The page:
Do you have a distracted dog? It takes some time and patience, but it’s not so hard to train them to want to pay attention. 

People often tell me that when there are distractions, their dog doesn’t pay attention to them, won’t come when called, won’t sit when told to, etc.   One of the main games I play with my dogs,  and with dogs I am training, is to teach THEM to offer attention.  I don’t want to nag or beg the dog to pay attention to me, I want the dog to be the one checking in.


This is a basic foundation skill, not one you just play at the dog park.

To start teaching this skill, have some cookies or a toy on you, but do not engage your dog. When he looks at you, say ‘yes’ or click if using a clicker, and reward your dog with a cookie or a game of tug. If your dog is glued to you because you are super awesome and he knows you have cookies and his fave toy, toss a cookie away and tell your pooch to go get it. After he eats it, he will likely come looking for you again. As soon as he looks at you, say ‘yes’ or click and reward. Repeat. It’s that simple.



  • If your dog is easily distracted and just learning this game, hold the leash in the middle, not at the end. Your dog can EARN the length of the leash by being attentive.
  • Your dog will learn faster if you have A+ rewards like chicken meat, little bits of steak, etc.   
  • If your dog simply stares at you waiting for the cookies, be sure you are not standing there with your hand in your pocket or cookies in your hand. This is called ‘luring’ or bribing your dog – and it doesn’t work!  The cookies or toy should be in a pocket or bait pouch and your hand should not reach for the reward until AFTER you say ‘yes’ or click to mark him looking at you.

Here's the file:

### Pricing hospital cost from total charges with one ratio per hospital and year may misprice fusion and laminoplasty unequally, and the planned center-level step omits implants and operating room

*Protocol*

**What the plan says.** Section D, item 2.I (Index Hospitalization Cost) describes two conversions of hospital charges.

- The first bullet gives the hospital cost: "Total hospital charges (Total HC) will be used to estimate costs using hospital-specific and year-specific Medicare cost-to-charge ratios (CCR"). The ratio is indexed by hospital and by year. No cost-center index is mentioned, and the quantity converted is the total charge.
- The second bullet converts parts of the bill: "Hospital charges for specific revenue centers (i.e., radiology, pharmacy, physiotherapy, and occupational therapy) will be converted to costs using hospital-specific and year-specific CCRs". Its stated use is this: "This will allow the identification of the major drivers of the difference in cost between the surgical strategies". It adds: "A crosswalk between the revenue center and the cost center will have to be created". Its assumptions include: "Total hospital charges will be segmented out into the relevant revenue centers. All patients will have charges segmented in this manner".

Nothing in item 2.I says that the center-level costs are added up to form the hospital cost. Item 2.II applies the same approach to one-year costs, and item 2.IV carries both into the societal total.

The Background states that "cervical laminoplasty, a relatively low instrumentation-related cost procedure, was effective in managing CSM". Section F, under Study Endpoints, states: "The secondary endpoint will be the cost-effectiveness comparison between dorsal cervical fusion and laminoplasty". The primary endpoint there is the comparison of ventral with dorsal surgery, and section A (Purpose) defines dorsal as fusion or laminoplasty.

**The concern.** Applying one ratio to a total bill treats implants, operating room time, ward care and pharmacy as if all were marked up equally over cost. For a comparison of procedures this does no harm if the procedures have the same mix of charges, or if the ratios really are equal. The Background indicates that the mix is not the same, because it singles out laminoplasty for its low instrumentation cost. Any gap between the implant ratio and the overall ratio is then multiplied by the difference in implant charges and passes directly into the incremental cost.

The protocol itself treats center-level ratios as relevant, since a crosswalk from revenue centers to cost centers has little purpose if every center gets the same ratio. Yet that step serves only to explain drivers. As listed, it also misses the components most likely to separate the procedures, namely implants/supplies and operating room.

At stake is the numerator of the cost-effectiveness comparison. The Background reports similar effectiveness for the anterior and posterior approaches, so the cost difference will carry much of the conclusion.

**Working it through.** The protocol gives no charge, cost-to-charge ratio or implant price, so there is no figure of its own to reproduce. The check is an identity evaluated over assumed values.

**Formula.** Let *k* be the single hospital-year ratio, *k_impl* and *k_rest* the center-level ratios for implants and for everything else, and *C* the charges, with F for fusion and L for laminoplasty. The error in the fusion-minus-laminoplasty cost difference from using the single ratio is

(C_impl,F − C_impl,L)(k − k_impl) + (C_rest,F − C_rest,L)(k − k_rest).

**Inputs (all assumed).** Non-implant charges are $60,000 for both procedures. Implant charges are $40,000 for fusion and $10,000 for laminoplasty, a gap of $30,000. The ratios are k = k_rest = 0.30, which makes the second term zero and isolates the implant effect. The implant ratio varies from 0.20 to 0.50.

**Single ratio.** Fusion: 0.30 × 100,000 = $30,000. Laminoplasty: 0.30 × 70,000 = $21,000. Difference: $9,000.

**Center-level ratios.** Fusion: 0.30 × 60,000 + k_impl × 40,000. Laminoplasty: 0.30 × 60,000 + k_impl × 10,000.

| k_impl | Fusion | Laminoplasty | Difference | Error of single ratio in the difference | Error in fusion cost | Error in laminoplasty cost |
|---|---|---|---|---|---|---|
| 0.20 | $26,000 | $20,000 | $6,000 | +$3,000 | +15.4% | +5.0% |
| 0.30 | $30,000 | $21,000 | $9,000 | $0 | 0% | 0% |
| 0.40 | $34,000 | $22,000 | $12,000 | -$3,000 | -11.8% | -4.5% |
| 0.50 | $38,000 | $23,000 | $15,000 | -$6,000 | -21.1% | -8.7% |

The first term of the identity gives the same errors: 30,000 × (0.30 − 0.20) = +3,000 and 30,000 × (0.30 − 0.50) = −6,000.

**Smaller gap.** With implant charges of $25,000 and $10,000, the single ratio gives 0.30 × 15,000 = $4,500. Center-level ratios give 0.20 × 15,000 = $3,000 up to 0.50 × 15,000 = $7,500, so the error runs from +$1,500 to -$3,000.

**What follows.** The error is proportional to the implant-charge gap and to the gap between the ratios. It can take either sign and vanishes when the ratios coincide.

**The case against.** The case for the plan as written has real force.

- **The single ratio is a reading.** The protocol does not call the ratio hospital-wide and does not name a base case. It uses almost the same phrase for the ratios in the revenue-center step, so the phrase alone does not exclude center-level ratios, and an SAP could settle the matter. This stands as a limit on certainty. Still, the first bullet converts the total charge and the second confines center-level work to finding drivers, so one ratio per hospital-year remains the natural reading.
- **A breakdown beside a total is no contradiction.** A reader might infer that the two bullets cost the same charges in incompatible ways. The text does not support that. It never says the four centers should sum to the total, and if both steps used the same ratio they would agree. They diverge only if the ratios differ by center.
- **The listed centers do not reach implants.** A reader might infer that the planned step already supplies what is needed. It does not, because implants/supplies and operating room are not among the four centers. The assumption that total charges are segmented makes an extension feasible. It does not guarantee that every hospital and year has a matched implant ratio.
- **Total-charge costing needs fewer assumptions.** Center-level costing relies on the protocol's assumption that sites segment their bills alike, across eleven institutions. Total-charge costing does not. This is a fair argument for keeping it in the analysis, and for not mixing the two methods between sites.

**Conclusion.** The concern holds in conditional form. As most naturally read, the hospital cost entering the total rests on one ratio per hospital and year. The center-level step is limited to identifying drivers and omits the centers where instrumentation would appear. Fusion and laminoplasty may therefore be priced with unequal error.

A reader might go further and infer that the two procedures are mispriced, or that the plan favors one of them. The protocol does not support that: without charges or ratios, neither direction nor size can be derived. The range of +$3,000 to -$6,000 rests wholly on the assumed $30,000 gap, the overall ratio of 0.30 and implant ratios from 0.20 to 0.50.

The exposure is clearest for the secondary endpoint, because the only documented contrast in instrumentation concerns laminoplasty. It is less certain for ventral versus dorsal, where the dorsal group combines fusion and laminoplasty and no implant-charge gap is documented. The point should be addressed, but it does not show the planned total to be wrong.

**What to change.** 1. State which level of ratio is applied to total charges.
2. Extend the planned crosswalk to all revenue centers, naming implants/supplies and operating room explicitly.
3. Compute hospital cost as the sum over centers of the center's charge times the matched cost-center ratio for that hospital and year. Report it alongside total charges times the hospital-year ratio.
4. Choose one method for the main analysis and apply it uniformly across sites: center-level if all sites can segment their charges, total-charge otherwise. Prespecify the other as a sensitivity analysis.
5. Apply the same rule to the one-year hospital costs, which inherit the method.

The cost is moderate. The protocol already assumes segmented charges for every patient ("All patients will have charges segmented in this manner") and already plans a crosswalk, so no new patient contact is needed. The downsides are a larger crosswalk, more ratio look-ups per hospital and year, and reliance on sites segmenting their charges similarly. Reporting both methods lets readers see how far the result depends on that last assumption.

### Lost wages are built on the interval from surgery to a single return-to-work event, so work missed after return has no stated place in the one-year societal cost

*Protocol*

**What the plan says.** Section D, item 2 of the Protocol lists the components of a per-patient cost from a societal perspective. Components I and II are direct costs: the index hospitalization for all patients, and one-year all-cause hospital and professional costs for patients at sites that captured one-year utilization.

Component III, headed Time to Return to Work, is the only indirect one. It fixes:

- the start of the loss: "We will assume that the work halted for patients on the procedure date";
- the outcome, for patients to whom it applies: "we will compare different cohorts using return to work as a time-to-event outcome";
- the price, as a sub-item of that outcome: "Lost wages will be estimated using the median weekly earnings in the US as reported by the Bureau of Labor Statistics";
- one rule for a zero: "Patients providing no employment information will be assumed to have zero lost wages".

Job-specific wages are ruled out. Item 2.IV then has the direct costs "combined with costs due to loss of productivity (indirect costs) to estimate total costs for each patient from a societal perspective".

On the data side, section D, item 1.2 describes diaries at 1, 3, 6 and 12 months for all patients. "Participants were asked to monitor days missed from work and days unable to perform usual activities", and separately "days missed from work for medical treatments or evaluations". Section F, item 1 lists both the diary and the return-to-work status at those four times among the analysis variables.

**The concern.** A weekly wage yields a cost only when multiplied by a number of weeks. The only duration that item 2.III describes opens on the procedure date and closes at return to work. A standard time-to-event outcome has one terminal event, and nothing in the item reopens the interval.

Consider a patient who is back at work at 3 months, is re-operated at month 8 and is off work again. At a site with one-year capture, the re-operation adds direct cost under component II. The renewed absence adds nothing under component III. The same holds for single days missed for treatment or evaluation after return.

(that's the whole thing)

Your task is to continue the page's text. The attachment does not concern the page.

Take the game outside.

Put your dog on leash.  Hopefully he is well mannered and sits politely for you to open the front door, if not, work on that! =)  When you give him permission to exit the house, take a step outside yourself and wait. How long will it take for him to stop pulling on the leash, scanning the environment, and look at you?  Just wait!

Resist the urge to call his name, make little chirping noises, or jiggle the leash. Put the ball in his court. Nothing fun will happen until he looks at you.  When he does, say ‘yes’ or click and reward with a super awesome reward. You might not want to start walking yet. Repeat this game, waiting until your dog stays focused on you, then start walking. If he immediately races to the end of the leash distracted by the world, simply stop and wait.

We go for walks together, mentally in sync.

Make this game a way of life. 

This is one of my foundation games for any new puppy or dog. Everywhere we go, everything we do – we play this game. Gradually play this game in more and more distracting environments. Play this game before you let your dog off leash to run in a field, visit doggy friends, etc. Make offered attention how your dog EARNS the things he would like in life.

Once your dog is a pro, you can ask for more – attention AND a nice sit by your side… but don’t ask for calculus before you have taught Kindergarten!

Check out some of our other foundation skills: